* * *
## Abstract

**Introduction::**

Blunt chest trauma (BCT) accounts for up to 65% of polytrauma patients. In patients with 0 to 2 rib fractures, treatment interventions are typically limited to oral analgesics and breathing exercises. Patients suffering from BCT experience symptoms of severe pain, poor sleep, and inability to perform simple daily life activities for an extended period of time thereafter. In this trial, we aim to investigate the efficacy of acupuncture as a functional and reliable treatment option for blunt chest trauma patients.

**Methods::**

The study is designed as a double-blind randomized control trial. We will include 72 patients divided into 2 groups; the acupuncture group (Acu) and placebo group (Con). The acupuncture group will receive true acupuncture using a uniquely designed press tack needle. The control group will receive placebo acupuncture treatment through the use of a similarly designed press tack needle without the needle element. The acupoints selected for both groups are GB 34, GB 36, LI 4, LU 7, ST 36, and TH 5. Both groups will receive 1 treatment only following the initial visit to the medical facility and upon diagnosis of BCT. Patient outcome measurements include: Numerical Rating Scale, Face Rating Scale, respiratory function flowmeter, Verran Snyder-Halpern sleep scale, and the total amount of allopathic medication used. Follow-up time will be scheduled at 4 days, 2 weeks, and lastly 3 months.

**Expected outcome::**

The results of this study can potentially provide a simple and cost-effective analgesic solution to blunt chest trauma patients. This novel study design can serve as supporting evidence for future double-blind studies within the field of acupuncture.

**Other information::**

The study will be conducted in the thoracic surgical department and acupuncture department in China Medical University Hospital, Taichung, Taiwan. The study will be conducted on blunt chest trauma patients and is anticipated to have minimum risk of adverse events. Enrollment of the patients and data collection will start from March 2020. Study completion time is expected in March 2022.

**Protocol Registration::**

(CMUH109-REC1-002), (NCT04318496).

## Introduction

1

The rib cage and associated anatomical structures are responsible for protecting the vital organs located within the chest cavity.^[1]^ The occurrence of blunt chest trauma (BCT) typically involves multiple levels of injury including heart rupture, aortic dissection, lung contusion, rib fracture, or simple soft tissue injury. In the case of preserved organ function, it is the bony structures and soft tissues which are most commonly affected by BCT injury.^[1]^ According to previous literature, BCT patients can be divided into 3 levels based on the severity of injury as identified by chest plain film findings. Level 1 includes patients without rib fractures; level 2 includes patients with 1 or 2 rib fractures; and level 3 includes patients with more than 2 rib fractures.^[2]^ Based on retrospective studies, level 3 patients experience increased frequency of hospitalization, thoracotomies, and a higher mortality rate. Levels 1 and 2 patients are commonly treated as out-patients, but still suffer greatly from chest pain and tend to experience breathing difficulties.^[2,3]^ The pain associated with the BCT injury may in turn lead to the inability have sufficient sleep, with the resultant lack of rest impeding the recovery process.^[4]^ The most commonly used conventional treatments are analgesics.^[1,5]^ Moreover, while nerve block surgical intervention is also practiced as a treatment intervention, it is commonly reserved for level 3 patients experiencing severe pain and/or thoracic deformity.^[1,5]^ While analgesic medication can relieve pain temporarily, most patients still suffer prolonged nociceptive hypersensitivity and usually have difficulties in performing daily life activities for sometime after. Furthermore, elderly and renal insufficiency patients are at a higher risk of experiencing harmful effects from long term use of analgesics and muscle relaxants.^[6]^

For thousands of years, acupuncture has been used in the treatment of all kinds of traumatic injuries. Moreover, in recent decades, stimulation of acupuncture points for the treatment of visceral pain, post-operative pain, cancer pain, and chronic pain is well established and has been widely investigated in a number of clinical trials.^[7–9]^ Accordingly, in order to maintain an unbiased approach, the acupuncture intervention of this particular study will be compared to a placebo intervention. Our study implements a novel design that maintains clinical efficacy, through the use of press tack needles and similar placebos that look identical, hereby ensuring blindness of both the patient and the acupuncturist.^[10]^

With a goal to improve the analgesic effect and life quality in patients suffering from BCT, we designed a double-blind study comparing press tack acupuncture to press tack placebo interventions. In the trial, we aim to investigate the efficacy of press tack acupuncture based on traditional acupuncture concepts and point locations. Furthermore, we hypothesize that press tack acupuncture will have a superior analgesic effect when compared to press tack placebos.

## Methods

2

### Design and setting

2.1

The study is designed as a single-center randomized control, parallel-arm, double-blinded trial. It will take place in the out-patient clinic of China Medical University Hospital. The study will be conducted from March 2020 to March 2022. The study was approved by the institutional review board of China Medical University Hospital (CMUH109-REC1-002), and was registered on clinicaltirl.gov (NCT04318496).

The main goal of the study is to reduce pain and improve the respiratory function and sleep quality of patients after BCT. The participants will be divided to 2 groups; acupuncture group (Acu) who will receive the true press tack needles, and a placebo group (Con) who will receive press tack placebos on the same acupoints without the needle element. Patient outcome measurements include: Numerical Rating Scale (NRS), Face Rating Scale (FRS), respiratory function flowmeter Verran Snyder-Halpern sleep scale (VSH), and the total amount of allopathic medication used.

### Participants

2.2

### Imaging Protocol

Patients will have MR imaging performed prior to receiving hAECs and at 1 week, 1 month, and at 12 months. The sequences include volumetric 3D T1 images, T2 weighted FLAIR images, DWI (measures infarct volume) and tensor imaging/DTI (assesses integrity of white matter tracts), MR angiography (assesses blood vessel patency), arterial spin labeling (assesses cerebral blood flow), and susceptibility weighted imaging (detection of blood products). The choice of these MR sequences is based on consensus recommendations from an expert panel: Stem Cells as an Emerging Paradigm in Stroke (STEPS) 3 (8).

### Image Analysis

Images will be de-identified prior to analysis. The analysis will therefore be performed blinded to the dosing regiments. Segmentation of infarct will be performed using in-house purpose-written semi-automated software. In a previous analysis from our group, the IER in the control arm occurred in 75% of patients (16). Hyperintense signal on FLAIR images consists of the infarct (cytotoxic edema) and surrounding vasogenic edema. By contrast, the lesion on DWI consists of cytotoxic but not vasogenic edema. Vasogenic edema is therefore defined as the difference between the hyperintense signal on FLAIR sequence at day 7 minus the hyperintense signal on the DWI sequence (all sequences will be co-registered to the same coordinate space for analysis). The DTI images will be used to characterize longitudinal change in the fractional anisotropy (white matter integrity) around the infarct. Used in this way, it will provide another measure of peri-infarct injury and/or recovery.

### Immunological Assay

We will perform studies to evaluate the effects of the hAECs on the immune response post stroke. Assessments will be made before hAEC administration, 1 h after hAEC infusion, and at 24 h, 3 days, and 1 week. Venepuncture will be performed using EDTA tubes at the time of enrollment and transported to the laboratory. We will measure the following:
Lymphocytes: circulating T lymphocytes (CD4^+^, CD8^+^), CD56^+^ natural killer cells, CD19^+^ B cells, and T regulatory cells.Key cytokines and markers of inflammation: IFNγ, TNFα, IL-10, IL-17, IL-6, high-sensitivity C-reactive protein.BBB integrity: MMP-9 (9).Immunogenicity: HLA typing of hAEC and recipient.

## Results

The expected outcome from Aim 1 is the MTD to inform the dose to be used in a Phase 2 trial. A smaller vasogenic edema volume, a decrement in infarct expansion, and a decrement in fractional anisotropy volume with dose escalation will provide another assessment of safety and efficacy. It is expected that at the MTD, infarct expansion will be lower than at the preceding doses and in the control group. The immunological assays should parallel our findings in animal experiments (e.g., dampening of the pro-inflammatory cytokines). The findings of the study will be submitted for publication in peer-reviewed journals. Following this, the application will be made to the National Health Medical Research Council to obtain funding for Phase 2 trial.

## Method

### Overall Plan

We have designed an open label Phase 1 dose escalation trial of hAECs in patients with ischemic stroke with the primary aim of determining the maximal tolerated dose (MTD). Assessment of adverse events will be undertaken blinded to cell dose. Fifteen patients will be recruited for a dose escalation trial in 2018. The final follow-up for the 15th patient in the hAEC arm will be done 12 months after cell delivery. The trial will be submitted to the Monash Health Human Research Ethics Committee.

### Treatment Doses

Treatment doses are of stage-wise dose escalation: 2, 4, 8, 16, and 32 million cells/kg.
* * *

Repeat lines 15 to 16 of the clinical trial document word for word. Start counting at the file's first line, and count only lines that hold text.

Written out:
For thousands of years, acupuncture has been used in the treatment of all kinds of traumatic injuries. Moreover, in recent decades, stimulation of acupuncture points for the treatment of visceral pain, post-operative pain, cancer pain, and chronic pain is well established and has been widely investigated in a number of clinical trials.^[7–9]^ Accordingly, in order to maintain an unbiased approach, the acupuncture intervention of this particular study will be compared to a placebo intervention. Our study implements a novel design that maintains clinical efficacy, through the use of press tack needles and similar placebos that look identical, hereby ensuring blindness of both the patient and the acupuncturist.^[10]^

With a goal to improve the analgesic effect and life quality in patients suffering from BCT, we designed a double-blind study comparing press tack acupuncture to press tack placebo interventions. In the trial, we aim to investigate the efficacy of press tack acupuncture based on traditional acupuncture concepts and point locations. Furthermore, we hypothesize that press tack acupuncture will have a superior analgesic effect when compared to press tack placebos.